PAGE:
Outside of all the barriers concerning eBook access and adoption lays one barrier inside eBooks: lack of indexing and standardization. The implementation challenges facing eBook indexes stem from a reader’s ability to adjust font size and type as well as line and word spacing (Meyers, 2012, p. 15). While eBooks do have search functions that alleviate some of the need for an index, Meyers points out that indexes contain concepts as well as individual terms (p. 15); since concepts can be unsearchable within the limitations of a text search the lack of indexing continues to be a barrier to eBook use. While not mentioned explicitly in this article the lack of standardization of pages in an eBook could present a barrier to collaborative reading, such as takes place in book clubs, and also when attempting to cite an electronic book as a source. Since these are barriers that a user encounters once they have already adopted eBooks it is not as pressing of a concern, although if users become sufficiently frustrated they may abandon eBooks.
The external barriers to eBook adoption are all, at various levels, related to access. Struggles with digital rights management, privacy, demand, and collection development are aggravated by publisher imposed restrictions and shrinking library budgets. The difficulties of eBook adoption facing libraries serves to complicate access for users; the hurdles facing eBook adopters once they have overcome their personal barriers is perhaps unexpected and may serve to dissuade eBook adoption.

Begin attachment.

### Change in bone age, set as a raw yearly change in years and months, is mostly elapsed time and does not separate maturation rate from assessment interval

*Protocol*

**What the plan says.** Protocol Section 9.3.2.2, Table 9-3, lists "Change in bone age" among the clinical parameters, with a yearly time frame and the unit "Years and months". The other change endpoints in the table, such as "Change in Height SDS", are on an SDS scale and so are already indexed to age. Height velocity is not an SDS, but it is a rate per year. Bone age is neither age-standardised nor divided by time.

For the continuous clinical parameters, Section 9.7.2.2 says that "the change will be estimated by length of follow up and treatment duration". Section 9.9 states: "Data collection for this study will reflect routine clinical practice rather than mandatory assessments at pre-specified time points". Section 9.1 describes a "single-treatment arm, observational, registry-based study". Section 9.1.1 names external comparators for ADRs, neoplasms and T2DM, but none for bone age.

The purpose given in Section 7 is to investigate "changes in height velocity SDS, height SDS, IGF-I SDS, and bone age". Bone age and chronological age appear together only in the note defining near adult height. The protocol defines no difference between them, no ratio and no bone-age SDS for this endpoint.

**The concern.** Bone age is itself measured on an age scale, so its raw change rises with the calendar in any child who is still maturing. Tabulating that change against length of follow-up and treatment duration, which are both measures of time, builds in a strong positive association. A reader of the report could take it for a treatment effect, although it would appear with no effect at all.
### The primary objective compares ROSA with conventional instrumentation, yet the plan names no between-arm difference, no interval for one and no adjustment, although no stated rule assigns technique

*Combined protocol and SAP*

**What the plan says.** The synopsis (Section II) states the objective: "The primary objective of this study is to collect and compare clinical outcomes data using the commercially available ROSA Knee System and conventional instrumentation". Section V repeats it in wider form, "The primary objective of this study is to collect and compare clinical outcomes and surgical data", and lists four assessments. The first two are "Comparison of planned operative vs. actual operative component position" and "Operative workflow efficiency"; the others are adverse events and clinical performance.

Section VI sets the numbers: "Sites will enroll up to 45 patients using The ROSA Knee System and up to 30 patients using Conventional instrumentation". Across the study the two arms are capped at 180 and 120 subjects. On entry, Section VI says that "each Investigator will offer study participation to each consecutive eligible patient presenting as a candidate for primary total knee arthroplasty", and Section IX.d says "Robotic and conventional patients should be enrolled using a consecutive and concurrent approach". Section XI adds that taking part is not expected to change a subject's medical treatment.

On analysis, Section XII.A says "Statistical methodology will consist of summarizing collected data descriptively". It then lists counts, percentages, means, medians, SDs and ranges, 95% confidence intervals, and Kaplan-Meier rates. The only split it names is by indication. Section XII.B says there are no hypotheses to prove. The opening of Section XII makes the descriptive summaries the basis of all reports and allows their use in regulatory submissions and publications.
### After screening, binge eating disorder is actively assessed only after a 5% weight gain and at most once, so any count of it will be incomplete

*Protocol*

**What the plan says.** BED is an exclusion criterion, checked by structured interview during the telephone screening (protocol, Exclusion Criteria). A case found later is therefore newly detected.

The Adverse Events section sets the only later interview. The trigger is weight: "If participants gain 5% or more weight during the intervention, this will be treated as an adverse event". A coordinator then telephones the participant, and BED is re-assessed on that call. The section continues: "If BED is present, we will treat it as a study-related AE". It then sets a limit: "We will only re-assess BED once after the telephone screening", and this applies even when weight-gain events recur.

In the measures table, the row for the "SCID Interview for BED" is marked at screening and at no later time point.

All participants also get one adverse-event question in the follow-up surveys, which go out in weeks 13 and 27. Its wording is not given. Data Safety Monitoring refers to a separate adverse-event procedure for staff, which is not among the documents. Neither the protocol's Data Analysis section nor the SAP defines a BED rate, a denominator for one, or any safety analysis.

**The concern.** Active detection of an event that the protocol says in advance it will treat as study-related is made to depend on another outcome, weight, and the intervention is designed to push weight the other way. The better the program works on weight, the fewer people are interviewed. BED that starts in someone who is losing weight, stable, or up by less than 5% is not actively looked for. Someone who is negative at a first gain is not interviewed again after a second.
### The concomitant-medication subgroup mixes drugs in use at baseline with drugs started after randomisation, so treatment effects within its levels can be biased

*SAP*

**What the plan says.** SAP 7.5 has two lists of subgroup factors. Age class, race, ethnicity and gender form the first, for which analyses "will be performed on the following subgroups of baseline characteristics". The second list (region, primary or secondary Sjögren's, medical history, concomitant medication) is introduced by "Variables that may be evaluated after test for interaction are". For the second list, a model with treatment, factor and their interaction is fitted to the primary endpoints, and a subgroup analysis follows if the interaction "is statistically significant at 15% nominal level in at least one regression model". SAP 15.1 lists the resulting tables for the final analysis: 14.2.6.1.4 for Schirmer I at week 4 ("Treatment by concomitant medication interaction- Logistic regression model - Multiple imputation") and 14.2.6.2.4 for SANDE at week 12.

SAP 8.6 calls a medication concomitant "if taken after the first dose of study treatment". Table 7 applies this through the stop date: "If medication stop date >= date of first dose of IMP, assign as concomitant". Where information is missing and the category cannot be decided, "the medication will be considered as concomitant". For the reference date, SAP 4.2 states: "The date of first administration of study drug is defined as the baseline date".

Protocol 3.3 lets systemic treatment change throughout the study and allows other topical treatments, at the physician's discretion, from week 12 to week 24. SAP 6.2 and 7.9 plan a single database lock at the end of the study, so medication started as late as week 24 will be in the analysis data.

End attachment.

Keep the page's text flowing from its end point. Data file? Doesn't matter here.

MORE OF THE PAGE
Bechtold, S. (2004). Digital Rights Management in the United States and Europe. The American Journal of Comparative Law, 52(2), 323–382. doi:10.2307/4144454
In this article Bechtold provides an over-arching legal view on the ways in which digital content can be distributed and the digital tools available for the policing of digital content by the rights holders. Bechtold discusses the pros and cons of digital rights management (DRM) for both the content providers and content licensees. Bechtold goes on to discuss the importance of metadata to DRM, discussing at length the metadata and its uses in DRM and enforcement. An important point in the article is how DRM is an active protection mechanism, as opposed to the passivity of copyright and other property protections. Bechtold discusses the difficulties complexities surrounding the standardization of DRM and how rights holders and each different industry involved must be taken into account. He rightfully addresses the difficulties of to what extent a right to control access can be differentiated from the protections of copyright.
As a legal scholar Bechtold’s writing style is more straightforward that most literature seen in the library science discipline, however the information he provides is incredibly important for understanding the implications of DRM for libraries as eBooks are more widely adopted. His broad knowledge of intellectual property protections provides greater gravity to his writings on DRM and, despite being written in 2004, this article is still pertinent to barriers facing eBook adoption. Digital rights management is difficult for many industries and libraries can learn a lot from their struggles, such as the music and film industries and their troubles with file sharing sites. Bechtold’s discussion of the issues surrounding file sharing in the very first paragraph helps to draw the reader’s attention and immediately give context to the issue discussed at length in the article. This article provides insight on DRM, one of the original and still most pertinent barriers of eBook adoption.